Subject: Mathematics (K  2)
Title: Connecting With Coordinates
Description: This lesson will allow students to practice plotting points on a grid. Students will have an opportunity to play a coordinate game. This lesson is handson and allows for cooperative learning.This lesson plan was created as a result of the Girls Engaged in Math and Science, GEMS Project funded by the Malone Family Foundation.
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Title: The Horizons of Soil in My Backyard
Description:
Students will work in small groups to dig holes 1 meter deep. Students will work with measurements as they dig and measure. Students will observe the different types of soil and how the soil changes as they dig. Students will write and draw in their journals about the soil horizons. The need for soil as an important natural resource will be discussed. This lesson plan was created as a result of the Girls Engaged in Math and Science, GEMS Project, funded by the Malone Family Foundation.
Standard(s): [S1] (2) 7: Identify geological features as mountains, valleys, plains, deserts, lakes, rivers, and oceans. [T1] P&P (2) 6: Identify humanmade and natural resources in the world. [MA2013] (0) 14: Describe measurable attributes of objects such as length or weight. Describe several measurable attributes of a single object. [KMD1] [MA2013] (0) 15: Directly compare two objects, with a measurable attribute in common, to see which object has "more of" or "less of" the attribute, and describe the difference. [KMD2] [MA2013] (1) 15: Order three objects by length; compare the lengths of two objects indirectly by using a third object. [1MD1] [MA2013] (1) 16: Express the length of an object as a whole number of length units by laying multiple copies of a shorter object (the length unit) end to end; understand that the length measurement of an object is the number of samesize length units that span it with no gaps or overlaps. Limit to contexts where the object being measured is spanned by a whole number of length units with no gaps or overlaps. [1MD2] [MA2013] (2) 14: Measure the length of an object by selecting and using appropriate tools such as rulers, yardsticks, meter sticks, and measuring tapes. [2MD1] [MA2013] (2) 15: Measure the length of an object twice, using length units of different lengths for the two measurements; describe how the two measurements relate to the size of the unit chosen. [2MD2] [MA2013] (2) 16: Estimate lengths using units of inches, feet, centimeters, and meters. [2MD3] [MA2013] (2) 17: Measure to determine how much longer one object is than another, expressing the length difference in terms of a standard length unit. [2MD4]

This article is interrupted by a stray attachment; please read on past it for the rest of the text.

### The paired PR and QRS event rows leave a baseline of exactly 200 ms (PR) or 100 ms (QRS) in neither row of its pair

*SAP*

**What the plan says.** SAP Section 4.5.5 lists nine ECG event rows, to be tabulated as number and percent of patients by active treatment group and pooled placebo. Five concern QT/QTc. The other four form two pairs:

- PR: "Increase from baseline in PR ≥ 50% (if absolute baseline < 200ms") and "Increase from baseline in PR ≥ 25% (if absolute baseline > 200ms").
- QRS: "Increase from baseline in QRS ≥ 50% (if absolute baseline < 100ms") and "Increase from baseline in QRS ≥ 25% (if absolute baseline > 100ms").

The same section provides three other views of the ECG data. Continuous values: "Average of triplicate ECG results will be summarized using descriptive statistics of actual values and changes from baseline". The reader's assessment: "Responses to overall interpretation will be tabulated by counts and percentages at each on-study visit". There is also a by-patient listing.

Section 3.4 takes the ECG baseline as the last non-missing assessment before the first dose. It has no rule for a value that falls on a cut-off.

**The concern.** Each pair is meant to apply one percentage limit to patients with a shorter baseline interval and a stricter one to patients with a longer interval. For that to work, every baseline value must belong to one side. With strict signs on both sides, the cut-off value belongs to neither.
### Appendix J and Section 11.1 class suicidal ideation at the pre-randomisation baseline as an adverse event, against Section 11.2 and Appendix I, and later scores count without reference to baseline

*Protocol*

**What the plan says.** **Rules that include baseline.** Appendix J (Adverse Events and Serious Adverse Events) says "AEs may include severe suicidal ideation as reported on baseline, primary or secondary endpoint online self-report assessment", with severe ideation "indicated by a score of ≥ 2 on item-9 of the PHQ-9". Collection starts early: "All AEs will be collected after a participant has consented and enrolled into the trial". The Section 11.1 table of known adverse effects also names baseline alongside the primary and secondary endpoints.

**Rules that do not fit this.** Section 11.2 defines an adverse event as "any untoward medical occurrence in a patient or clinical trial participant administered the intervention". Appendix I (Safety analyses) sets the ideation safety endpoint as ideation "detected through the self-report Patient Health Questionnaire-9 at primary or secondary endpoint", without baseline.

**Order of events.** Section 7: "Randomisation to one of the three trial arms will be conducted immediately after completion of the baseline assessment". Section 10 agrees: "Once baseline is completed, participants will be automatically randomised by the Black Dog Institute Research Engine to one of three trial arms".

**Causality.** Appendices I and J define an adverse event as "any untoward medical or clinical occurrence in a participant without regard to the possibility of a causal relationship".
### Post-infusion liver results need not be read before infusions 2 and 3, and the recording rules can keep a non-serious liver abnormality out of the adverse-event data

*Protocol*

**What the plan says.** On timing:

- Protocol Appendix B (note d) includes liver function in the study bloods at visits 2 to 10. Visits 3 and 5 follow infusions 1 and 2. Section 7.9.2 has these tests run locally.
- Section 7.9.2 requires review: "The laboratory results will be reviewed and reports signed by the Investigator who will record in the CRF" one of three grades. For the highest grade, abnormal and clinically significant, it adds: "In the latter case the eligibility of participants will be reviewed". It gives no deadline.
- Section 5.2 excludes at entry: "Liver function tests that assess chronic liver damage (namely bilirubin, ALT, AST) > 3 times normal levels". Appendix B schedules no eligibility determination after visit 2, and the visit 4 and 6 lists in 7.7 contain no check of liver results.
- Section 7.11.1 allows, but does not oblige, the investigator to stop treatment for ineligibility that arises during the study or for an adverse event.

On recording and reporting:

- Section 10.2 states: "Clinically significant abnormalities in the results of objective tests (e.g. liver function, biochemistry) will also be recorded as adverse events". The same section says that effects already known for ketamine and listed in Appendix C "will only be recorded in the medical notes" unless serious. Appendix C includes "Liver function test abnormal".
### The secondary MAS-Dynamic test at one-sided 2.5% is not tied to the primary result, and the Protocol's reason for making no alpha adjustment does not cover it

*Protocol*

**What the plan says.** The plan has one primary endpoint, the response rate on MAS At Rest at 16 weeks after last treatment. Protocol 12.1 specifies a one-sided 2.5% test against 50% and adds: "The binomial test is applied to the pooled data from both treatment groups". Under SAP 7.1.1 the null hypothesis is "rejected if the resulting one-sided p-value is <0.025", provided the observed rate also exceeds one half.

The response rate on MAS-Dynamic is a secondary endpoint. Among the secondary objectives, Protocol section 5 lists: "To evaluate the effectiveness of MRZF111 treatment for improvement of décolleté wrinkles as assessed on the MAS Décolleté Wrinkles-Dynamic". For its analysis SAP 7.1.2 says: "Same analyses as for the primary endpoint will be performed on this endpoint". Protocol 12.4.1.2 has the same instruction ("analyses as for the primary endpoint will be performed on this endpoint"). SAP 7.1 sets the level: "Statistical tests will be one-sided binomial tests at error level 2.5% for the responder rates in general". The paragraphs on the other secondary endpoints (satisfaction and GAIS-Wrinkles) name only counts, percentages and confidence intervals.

Subject: Mathematics (K  2), or Science (2), or Social Studies (2)
Title: The Horizons of Soil in My Backyard
Description: Students will work in small groups to dig holes 1 meter deep. Students will work with measurements as they dig and measure. Students will observe the different types of soil and how the soil changes as they dig. Students will write and draw in their journals about the soil horizons. The need for soil as an important natural resource will be discussed. This lesson plan was created as a result of the Girls Engaged in Math and Science, GEMS Project, funded by the Malone Family Foundation.
Thinkfinity Lesson Plans
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Title: Keeping in Balance
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In this lesson for grades 1 and 2, one of a multipart unit from Illuminations, students participate in activities in which they focus on patterns and relations that can be developed from the exploration of balance, mass, length of the mass arm, and the position of the fulcrum.
Standard(s): [MA2013] (0) 14: Describe measurable attributes of objects such as length or weight. Describe several measurable attributes of a single object. [KMD1] [MA2013] (1) 15: Order three objects by length; compare the lengths of two objects indirectly by using a third object. [1MD1] [MA2013] (2) 14: Measure the length of an object by selecting and using appropriate tools such as rulers, yardsticks, meter sticks, and measuring tapes. [2MD1] [MA2013] (2) 15: Measure the length of an object twice, using length units of different lengths for the two measurements; describe how the two measurements relate to the size of the unit chosen. [2MD2]
Subject: Mathematics Title: Keeping in Balance
Description: In this lesson for grades 1 and 2, one of a multipart unit from Illuminations, students participate in activities in which they focus on patterns and relations that can be developed from the exploration of balance, mass, length of the mass arm, and the position of the fulcrum. Thinkfinity Partner: Illuminations Grade Span: K,PreK,1,2
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Title: Using the Number Line to Compare
Description:
In this lesson, one of a multipart unit from Illuminations, students determine differences using the number line to compare lengths. Because this model is based on linear measurement, it is a distinctly different representation from the models presented in the first two lessons of this unit. At the end of this lesson, children are encouraged to predict differences and answer puzzles involving subtraction.